The Fouad Boutros highway overpass is a long-stalled project, dating back to before the 1975-1990 civil war, and intended to route unnecessary traffic away from some of the city's most congested areas.
For now, the only part of the route completed is a single bridge, which was finished before the war began and has remained as a lone reminder of the old plans.
The Council for Development and Reconstruction, a government organisation intended to help rebuild post-war Lebanon, says the road will significantly improve traffic in the city.
But it would run through some of Beirut's best-preserved old neighborhoods, home to traditional houses that have disappeared elsewhere in the city thanks to a combination of neglect and rampant development.
The road "will puncture the continuous street facade... destroy two beautiful buildings and run a few inches away from a palace," says a study commissioned by an NGO, Save Beirut Heritage (SBH).
"The perspective of the street will be blocked and disfigured by the huge concrete mass of the overpass: a visual nightmare."
The group argues that the project is the product of an outdated school of urban planning, pointing out an alternative way to alleviate traffic would be to upgrade Beirut's virtually non-existent public transportation system.
Moreover, the group says no impact study has been conducted on construction of the road.
The Council for Development and Reconstruction, in an emailed statement to Agence France Presse, declined to comment on the heritage impact of the road.
But it said the project would "alleviate the traffic congestion" in the area and denied that the plan had been unaltered since it was originally proposed.
"The link was redesigned in order to better suit local conditions and to answer to the development that occurred since the earlier design," the statement said.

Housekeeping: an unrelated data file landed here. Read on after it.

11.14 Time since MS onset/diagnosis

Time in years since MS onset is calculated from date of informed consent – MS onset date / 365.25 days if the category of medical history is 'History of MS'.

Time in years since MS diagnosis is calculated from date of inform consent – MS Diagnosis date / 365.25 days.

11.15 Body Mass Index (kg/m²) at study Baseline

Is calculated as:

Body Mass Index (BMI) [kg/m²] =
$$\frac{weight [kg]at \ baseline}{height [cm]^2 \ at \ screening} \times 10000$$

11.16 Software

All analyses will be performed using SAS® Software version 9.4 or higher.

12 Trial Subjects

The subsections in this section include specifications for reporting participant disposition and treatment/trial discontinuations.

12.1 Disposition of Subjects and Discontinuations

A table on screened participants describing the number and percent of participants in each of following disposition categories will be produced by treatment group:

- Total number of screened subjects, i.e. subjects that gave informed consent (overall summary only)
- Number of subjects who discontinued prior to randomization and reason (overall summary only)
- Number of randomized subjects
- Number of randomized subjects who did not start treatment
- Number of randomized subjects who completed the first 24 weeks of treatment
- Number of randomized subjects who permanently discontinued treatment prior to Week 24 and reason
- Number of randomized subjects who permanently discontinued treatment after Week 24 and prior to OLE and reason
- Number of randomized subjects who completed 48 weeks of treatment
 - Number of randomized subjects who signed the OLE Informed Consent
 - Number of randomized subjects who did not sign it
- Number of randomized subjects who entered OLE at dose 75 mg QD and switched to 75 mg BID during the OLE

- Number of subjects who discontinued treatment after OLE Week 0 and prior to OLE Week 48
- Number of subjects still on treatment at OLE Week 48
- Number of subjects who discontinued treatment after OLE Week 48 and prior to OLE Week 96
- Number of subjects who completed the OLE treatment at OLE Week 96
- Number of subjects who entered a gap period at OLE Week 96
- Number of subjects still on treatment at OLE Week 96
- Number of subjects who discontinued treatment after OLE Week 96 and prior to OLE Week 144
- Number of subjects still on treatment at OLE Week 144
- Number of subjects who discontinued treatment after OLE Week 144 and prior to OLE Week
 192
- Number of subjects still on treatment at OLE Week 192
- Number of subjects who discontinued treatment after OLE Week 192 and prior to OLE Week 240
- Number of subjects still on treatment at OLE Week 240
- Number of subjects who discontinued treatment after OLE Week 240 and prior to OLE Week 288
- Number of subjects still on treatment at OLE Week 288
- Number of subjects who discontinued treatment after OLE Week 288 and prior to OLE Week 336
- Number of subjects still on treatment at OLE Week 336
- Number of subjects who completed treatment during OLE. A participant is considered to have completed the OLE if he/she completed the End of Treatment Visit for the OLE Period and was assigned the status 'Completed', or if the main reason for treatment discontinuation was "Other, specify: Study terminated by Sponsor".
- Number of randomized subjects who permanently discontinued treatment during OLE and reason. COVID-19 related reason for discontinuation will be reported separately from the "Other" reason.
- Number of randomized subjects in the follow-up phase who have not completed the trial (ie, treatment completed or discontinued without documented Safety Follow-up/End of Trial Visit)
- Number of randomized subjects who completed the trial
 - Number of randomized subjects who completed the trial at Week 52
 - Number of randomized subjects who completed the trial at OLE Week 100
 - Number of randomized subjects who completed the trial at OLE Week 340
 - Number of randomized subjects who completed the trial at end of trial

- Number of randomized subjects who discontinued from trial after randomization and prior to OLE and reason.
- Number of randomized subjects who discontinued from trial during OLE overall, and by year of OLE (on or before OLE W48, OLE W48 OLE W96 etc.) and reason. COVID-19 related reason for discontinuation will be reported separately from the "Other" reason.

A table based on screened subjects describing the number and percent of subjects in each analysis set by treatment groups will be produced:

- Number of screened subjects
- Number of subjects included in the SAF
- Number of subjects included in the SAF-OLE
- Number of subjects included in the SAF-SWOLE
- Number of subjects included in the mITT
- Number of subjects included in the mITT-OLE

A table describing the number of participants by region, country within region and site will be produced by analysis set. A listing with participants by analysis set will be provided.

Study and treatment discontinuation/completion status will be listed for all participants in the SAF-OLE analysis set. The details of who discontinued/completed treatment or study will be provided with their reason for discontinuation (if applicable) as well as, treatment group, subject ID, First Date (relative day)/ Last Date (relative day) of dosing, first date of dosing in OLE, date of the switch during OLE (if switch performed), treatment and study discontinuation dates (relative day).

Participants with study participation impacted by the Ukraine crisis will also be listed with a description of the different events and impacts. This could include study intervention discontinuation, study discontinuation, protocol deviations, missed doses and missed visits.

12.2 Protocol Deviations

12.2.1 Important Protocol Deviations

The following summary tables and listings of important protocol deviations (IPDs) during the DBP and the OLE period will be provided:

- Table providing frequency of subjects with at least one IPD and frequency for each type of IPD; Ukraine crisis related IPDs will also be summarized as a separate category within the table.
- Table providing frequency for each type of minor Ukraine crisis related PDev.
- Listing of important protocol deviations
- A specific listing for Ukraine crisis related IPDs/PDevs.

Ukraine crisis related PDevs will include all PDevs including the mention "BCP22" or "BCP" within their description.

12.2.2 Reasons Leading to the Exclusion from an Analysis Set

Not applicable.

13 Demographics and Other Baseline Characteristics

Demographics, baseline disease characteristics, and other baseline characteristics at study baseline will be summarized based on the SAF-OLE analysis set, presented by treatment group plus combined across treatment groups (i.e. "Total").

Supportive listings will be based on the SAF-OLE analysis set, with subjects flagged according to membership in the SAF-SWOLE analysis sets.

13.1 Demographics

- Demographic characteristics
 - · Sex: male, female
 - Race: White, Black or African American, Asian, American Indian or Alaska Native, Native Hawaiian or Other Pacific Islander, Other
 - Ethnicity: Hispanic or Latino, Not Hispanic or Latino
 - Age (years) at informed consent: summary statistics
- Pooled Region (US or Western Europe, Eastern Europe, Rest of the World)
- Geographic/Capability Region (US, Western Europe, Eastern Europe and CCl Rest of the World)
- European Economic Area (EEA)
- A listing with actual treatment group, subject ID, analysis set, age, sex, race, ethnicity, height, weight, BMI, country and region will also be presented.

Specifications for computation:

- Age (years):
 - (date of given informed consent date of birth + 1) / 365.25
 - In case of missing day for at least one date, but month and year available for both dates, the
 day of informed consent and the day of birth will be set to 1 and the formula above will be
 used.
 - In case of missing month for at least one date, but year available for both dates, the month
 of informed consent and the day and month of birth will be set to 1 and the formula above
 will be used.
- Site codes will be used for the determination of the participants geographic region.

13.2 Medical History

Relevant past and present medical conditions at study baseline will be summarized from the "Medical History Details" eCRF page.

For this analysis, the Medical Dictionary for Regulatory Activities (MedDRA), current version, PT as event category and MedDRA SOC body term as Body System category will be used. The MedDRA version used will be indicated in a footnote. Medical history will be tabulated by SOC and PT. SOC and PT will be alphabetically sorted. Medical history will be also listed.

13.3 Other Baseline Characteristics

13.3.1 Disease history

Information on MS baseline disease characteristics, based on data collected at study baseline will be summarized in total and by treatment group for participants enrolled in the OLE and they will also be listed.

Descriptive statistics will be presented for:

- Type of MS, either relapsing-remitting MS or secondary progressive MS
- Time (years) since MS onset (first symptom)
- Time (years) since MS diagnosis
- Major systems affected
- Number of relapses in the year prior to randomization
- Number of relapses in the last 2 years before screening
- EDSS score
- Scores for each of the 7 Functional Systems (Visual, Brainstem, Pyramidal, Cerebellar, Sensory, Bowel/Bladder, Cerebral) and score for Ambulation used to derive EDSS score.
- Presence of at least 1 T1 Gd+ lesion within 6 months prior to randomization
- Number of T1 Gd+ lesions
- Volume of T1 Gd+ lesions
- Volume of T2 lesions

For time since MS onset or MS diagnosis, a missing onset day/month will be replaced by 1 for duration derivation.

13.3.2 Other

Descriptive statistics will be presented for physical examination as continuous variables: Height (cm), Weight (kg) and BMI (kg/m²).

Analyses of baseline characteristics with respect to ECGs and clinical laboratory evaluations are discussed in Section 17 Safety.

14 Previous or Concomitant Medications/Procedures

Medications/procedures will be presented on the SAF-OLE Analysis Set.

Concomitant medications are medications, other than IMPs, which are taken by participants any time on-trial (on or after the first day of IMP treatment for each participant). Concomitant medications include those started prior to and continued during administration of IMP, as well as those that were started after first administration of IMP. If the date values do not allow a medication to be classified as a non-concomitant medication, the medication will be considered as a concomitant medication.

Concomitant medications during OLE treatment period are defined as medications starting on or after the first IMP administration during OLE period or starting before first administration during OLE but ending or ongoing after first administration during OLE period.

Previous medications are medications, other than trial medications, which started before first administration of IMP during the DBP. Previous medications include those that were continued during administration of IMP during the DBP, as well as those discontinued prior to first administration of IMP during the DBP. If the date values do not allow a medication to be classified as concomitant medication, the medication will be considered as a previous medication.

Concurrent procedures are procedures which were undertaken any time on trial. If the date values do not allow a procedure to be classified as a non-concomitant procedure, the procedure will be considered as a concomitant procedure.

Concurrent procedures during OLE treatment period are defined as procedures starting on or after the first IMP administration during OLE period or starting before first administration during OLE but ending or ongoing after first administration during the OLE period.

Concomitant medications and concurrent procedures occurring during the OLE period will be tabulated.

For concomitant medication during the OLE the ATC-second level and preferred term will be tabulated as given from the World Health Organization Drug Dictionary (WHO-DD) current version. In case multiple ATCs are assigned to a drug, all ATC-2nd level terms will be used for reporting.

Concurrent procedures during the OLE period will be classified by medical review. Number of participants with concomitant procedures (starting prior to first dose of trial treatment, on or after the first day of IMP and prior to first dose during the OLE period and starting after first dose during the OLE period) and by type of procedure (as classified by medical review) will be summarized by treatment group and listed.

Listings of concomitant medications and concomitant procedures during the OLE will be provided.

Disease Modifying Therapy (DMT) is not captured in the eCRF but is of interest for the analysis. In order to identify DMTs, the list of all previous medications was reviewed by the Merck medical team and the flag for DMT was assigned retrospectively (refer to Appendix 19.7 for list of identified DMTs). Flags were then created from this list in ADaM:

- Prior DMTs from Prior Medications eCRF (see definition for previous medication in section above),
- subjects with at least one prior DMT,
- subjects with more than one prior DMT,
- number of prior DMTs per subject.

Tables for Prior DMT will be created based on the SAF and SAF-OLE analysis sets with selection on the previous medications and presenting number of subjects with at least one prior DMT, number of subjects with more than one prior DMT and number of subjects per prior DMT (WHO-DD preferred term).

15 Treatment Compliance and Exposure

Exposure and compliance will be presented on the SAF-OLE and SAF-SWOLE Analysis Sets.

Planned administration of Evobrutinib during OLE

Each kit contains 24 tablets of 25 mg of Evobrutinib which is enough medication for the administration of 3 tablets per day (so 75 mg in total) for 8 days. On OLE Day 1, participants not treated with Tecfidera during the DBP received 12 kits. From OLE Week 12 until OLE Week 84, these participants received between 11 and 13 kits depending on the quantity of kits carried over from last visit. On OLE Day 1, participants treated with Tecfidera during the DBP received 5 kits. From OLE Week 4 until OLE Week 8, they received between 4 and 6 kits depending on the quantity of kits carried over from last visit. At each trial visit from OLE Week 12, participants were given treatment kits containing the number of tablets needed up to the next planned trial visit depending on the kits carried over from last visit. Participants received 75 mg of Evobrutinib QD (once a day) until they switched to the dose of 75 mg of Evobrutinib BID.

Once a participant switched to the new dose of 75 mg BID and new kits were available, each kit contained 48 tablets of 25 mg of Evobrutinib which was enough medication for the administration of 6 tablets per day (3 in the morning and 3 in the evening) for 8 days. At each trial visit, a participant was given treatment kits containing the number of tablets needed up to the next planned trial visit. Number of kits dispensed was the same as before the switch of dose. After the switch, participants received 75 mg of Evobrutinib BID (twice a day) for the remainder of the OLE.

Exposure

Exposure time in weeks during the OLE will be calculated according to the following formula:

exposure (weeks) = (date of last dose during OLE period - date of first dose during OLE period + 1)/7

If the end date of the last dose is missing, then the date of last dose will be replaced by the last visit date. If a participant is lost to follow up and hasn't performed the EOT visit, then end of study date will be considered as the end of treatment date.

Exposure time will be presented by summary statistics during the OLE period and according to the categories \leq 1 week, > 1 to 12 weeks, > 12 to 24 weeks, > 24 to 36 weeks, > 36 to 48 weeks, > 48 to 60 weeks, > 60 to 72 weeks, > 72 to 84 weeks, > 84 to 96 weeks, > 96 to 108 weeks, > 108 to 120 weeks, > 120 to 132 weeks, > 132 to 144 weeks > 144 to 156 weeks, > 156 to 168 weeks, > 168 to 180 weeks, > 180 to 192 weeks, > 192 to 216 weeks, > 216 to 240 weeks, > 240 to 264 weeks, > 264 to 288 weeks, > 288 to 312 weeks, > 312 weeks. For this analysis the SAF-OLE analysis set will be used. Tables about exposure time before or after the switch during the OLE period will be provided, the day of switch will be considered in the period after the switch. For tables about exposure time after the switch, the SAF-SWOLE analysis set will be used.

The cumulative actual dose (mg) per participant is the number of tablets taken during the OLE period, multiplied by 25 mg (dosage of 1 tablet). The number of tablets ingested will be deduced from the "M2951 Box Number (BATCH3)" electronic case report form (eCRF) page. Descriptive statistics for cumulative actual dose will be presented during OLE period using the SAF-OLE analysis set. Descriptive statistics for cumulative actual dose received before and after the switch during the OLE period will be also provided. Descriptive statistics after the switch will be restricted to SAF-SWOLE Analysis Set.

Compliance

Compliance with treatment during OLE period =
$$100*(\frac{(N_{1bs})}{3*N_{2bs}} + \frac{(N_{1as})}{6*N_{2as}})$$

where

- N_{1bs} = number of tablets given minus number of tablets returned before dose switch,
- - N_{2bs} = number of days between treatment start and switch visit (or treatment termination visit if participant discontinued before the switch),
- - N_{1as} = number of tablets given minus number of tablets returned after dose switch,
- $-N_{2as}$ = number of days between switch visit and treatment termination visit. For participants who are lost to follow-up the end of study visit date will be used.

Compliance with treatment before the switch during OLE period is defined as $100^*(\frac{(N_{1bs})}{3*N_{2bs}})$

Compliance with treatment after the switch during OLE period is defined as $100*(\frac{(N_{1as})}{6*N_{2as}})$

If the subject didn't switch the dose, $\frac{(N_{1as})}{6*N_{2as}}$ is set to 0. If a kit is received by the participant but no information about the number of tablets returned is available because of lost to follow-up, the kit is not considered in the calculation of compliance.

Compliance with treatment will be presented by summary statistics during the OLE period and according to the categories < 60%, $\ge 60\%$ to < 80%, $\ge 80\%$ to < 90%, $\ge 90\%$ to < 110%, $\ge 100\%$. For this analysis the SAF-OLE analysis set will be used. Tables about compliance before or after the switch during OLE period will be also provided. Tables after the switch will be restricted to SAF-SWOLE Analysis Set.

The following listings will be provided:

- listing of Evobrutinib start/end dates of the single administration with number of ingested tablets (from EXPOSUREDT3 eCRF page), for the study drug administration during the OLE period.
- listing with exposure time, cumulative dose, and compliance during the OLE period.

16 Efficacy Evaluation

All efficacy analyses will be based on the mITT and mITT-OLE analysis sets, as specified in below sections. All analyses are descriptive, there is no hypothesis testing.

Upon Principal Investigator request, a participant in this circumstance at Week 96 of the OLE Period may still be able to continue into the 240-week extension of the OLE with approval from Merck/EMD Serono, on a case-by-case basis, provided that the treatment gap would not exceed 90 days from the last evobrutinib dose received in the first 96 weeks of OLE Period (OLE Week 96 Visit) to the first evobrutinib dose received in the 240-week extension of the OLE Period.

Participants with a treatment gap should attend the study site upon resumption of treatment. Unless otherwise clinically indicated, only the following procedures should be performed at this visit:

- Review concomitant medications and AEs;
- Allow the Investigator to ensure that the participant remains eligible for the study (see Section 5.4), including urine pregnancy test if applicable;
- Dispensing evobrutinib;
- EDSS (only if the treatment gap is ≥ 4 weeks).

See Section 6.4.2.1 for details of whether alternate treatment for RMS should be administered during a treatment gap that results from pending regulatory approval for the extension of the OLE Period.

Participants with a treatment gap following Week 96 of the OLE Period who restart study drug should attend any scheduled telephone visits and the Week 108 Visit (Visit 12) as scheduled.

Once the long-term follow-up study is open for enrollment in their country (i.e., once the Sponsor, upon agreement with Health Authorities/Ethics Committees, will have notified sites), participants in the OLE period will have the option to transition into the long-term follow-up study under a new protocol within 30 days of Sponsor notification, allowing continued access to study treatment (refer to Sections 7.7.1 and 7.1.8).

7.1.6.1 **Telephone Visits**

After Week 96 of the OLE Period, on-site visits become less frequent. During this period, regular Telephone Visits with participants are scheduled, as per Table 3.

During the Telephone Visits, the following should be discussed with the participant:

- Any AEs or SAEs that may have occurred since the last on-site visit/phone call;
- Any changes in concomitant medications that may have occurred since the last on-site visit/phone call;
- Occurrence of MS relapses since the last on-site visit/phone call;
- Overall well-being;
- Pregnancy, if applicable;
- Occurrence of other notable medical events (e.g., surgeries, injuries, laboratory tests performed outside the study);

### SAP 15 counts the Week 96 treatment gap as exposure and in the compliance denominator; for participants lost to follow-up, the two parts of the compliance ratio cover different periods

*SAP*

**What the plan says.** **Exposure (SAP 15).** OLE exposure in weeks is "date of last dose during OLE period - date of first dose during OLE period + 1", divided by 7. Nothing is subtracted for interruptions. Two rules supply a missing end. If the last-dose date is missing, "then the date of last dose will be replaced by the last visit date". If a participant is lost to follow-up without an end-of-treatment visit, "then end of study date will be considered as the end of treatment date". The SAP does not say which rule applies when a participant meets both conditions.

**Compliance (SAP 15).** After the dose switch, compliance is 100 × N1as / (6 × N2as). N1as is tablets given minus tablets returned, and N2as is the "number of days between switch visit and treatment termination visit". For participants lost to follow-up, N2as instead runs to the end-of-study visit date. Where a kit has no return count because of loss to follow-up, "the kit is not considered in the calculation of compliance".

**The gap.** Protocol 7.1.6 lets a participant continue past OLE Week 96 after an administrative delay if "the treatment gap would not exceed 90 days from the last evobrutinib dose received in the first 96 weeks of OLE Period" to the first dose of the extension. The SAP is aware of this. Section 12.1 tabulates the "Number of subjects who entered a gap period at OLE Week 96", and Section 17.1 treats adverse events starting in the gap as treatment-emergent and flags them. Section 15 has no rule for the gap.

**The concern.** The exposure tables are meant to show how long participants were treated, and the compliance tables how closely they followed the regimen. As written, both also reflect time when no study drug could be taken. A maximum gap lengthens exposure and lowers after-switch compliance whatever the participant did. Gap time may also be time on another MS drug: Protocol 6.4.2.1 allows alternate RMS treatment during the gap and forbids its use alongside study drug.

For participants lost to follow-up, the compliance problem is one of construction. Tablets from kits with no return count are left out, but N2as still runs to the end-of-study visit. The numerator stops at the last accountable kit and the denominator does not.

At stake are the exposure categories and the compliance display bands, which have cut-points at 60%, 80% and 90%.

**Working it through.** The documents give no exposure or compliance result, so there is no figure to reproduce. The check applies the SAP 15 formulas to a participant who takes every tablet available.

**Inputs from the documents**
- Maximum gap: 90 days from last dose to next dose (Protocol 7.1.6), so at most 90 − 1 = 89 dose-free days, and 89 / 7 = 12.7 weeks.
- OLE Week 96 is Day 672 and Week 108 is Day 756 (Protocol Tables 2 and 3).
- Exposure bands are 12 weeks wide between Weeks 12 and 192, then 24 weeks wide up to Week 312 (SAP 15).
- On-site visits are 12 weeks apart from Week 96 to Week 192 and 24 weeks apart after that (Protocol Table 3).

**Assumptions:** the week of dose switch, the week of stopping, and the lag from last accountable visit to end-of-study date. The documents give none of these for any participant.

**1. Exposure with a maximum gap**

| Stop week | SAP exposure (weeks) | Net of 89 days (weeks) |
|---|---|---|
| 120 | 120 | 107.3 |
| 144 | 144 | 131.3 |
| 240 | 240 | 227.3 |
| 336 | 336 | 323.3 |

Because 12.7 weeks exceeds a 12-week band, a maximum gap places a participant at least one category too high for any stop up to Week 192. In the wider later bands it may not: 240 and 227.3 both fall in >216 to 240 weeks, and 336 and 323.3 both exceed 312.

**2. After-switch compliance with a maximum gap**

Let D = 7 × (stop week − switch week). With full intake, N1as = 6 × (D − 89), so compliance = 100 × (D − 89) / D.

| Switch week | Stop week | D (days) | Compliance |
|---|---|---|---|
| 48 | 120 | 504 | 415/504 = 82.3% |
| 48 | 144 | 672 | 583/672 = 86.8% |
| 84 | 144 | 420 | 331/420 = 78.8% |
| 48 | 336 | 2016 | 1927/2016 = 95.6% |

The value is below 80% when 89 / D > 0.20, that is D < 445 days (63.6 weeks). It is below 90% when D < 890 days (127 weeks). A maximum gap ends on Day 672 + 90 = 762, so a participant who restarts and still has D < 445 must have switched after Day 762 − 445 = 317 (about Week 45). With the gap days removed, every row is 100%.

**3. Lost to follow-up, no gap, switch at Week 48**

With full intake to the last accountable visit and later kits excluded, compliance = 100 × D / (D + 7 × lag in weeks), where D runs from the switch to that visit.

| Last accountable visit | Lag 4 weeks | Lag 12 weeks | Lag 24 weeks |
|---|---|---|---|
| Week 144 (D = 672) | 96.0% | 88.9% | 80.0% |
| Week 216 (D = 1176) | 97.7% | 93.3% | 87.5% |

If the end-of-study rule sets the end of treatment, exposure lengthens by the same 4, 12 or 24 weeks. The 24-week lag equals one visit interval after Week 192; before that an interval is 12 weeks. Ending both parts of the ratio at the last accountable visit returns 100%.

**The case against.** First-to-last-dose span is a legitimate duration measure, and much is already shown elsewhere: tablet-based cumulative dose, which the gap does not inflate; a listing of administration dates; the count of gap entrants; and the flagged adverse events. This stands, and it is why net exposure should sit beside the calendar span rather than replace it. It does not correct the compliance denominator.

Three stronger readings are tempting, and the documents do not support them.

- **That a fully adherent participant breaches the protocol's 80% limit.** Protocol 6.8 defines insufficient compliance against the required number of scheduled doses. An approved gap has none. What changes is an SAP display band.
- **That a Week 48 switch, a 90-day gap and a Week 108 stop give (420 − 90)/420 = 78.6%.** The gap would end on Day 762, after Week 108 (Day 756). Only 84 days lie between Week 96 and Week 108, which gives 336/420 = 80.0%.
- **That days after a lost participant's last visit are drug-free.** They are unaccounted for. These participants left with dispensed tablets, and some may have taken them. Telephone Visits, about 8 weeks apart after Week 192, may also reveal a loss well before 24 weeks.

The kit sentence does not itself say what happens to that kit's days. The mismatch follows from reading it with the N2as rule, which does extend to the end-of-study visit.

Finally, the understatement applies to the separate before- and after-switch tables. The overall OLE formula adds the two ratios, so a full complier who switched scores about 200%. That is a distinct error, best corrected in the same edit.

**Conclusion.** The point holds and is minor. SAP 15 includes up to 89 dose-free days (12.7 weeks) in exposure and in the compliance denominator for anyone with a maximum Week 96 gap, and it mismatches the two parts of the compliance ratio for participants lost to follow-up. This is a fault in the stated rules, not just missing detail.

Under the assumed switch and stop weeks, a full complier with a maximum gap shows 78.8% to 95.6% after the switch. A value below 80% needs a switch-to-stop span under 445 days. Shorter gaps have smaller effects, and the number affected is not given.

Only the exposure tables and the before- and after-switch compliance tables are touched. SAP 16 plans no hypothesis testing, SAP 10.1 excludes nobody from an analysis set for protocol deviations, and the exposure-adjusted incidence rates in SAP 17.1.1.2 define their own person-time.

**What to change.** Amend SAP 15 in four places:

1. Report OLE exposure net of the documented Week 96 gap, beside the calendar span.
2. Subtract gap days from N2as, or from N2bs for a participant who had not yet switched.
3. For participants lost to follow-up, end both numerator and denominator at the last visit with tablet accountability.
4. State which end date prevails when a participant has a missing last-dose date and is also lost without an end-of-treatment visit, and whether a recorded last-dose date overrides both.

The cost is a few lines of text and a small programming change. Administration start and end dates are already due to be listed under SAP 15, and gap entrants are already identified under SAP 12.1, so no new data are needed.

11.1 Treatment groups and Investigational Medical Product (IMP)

The council said work would begin within months and is expected to last around two and a half years, with total costs approaching $60 million.
The tussle over the road is part of an ongoing battle between developers eager to upgrade the city's infrastructure and take advantage of demand for housing, and activists and residents desperate to preserve part of its history.
Beirut was once dotted with traditional Lebanese houses featuring triple-arched windows, elaborate balconies and red-tiled roofs. Facades featured elaborate engraving and unusual brickwork, each home a little different from the other.
The civil war left many of those homes damaged, and others abandoned, but development has since claimed hundreds more.
Of 1,200 old mansions and buildings inventoried in 1995 by the culture ministry, a mere 400 are left, officials said in 2010.
In place of the highway in the Mar Mikhail-Gemmayze area of east Beirut, SBH wants a smaller road project supplemented by a new park system to increase the city's green spaces.
"Wouldn't this money be better spent bringing Beirut's urban planning into the 21st century by creating green public spaces, optimizing existing road networks and creating long-term solutions with public transport?" it asked.